Over the last few years, the world has become thirstier, overpopulated and, dare I say, strange. But vehicle manufacturers have become more focused than ever on the impact of climate change. Out the door goes your beloved petrol dragon, and in comes a sensible daily that leaves enough change in your pocket for dessert.
It’s true: the more fuel hikes we see, the less we care about horsepower, and the less we want to burn rubber with our life’s savings on each ride. This is where downscaling comes in—and no, this doesn’t mean downgrading or selling your beloved petrol guzzler. It just means parking it during the weekly grind, and saving it for those special weekend burns.
Even as a daily motorcycle commuter myself, the cost of filling a tank is getting pretty ridiculous—and putting kays on my pride and joy is equally disheartening. So, with the idea of saving on my ‘passion’ rides, I started looking for an urban sprawler for the Joburg commute.
Before long, I linked up with Hero Bryanston for my test mule: the Hero Dash 125 Fi.
After a quick chat with Craig Langton at Hero Motorcycles SA, he set us up with one of Hero’s top city slickers, the Dash 125 Fi. With the Dash, we set out on more than an economy test, but also to find out if it would work well as a daily rider’s only means of inner-city transport.
A scooter instead of a ‘real’ bike? Yes! If you’ve ever ridden a scooter in the urban jungle, you’d understand why the words “city” and “scooter” should be one word in the dictionary. Scooters are practicality and usability at their best.
I understand why people would look past them because of their looks—or how they’d look on one. But with the amount of cash you could be saving by riding one, you could save up for some pretty cool gear for the weekend ride.
The Dash 125 Fi doesn’t hide behind numbers. It’s a single-cylinder 125 cc, with fuel injection, LED lighting, integrated braking system, a Bybre front disk brake, under-seat charger, rear fuel filler, standard centre stand, and a claimed economy of 55 km/L. And it’s not bad looking, either. On paper the Dash had me convinced—so I rode off into the urban jungle to see how it would handle the daily grind.
Right off the bat, the Dash starts up first-time thanks to its Keihin fuel injection, and gets going in no time at all, with a smooth feel from its variomatic transmission. The motor pulls well for the size of the bike, and cruises comfortably between 60 and 70 km/h. It will do over 90 km/h when pushed—but to achieve anywhere near the claimed 55 km/L you need to ride between 40 and 60 km/h with smooth inputs.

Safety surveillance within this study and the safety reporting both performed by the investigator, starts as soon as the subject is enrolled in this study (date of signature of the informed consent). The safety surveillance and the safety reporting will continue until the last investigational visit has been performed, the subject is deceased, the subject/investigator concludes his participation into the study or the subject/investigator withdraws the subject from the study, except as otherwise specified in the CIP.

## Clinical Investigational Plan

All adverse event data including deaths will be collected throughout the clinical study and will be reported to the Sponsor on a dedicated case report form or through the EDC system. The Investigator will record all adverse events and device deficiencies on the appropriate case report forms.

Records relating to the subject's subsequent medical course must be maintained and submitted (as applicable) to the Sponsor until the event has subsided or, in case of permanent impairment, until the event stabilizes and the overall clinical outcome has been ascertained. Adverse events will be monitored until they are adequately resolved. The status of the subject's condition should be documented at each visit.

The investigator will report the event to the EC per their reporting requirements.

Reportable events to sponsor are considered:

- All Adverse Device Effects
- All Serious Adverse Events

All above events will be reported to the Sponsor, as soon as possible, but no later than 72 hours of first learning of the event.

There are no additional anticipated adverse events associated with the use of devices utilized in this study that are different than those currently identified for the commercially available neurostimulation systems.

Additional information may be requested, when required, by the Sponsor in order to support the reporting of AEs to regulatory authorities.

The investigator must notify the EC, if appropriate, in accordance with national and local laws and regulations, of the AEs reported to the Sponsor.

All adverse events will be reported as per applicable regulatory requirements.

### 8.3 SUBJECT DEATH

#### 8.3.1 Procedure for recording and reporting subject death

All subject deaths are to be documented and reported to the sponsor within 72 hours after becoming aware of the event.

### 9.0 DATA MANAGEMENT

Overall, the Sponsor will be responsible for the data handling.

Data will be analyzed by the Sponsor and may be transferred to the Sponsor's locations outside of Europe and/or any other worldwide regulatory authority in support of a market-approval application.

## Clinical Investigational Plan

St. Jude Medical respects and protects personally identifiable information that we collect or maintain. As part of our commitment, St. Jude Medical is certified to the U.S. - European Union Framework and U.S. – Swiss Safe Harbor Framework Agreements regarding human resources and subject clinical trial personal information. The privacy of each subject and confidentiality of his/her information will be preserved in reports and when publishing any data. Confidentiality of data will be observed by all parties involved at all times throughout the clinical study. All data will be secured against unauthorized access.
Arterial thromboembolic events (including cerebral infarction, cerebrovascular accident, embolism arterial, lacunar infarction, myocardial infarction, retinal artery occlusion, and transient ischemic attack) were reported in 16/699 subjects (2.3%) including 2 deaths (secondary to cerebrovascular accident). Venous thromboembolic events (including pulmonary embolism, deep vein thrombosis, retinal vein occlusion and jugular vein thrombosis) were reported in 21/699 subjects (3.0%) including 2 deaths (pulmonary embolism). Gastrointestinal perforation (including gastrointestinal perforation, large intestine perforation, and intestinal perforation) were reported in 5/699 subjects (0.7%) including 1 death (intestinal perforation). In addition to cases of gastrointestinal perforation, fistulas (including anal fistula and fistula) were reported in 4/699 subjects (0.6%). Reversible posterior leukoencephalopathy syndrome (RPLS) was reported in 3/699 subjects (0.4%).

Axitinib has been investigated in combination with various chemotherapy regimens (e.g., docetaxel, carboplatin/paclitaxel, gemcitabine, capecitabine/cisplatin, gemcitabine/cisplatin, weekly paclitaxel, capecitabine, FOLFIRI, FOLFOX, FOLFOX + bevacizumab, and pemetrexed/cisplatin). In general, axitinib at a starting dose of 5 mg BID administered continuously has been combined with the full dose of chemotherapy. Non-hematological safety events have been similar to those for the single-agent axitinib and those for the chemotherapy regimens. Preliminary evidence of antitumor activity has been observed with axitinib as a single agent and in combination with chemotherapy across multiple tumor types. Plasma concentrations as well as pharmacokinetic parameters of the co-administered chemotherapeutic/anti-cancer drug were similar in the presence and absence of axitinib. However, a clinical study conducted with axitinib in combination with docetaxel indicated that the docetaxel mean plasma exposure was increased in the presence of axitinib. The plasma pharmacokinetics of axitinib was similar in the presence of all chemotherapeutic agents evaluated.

Ergonomically, the Dash fits my 175 cm frame perfectly, with good legroom, a decent stretch to the bars and a comfy seat—making those long days of sitting in traffic easy. There’s an analogue speedo front and centre, with a digital display on the right showing everything from your trip and odo, to fuel left in the tank. When you eventually need to fill up, turn the key and the filler cap opens just above the tail lights—no need to lift the seat and get your laptop or groceries smelling like fuel.
My Nikon DSLR camera is almost like an extra limb to me, so when riding out for a photoshoot my camera is either in a top box or backpack. With the Dash, my Nikon fits perfectly with my 24-120 mm lens under the seat, and I can easily charge my phone at the same time. If you carry lots of miscellaneous stuff under the seat, you’ll be happy to know that the Dash has a little storage light to help you find what you’re looking for. If it does get full, then you could use the two external hooks for hanging shopping bags.
Out on the road, the Dash has a very nimble feel thanks to its short wheelbase and 12-inch front wheel, coupled with a 10-inch rear. This helps create a tighter turning circle and better traction up front; scooters carry most of their weight on the rear because of the motor placement.
When it comes to stopping, the Dash gets the job done with a powerful Bybre front disk brake that cleverly works in conjunction with the rear drum, Hero calls their integrated braking system ‘IBS.’ It works really well in the city, and it honestly makes commuting on a scooter even easier. Another neat function is the Dash’s puncture-proof tyres, that have been cleverly developed by Hero to withstand bad road conditions—similar to what we see in downtown JHB.
All in all, the little Dash is genuinely a great city scoot that fits the mould for all things city-orientated. The Dash is available in two colours: matte ‘techno’ blue and a candy red. Oil servicing intervals are every 6,000 km with a 2 year/30,000 km maintenance plan and a 5 year/100,000 km warranty—wowzers!
For those who want extra space, or if you want to do deliveries, the Dash can be fitted with a cargo box attached to a Hero approved bracket for an additional cost.
Personally, my only drawback when it comes to the Dash is two-up travel. With limited power the Dash performs best with a load of under 100 kg—you could go two up but you’ll be putting the motor under strain.
So, if you’re doing one-up travel/deliveries, the Dash is a clever card swipe for only R25 999.
HERO DASH 125 Fi
For more information on the bike that we used in this article, click on the links below…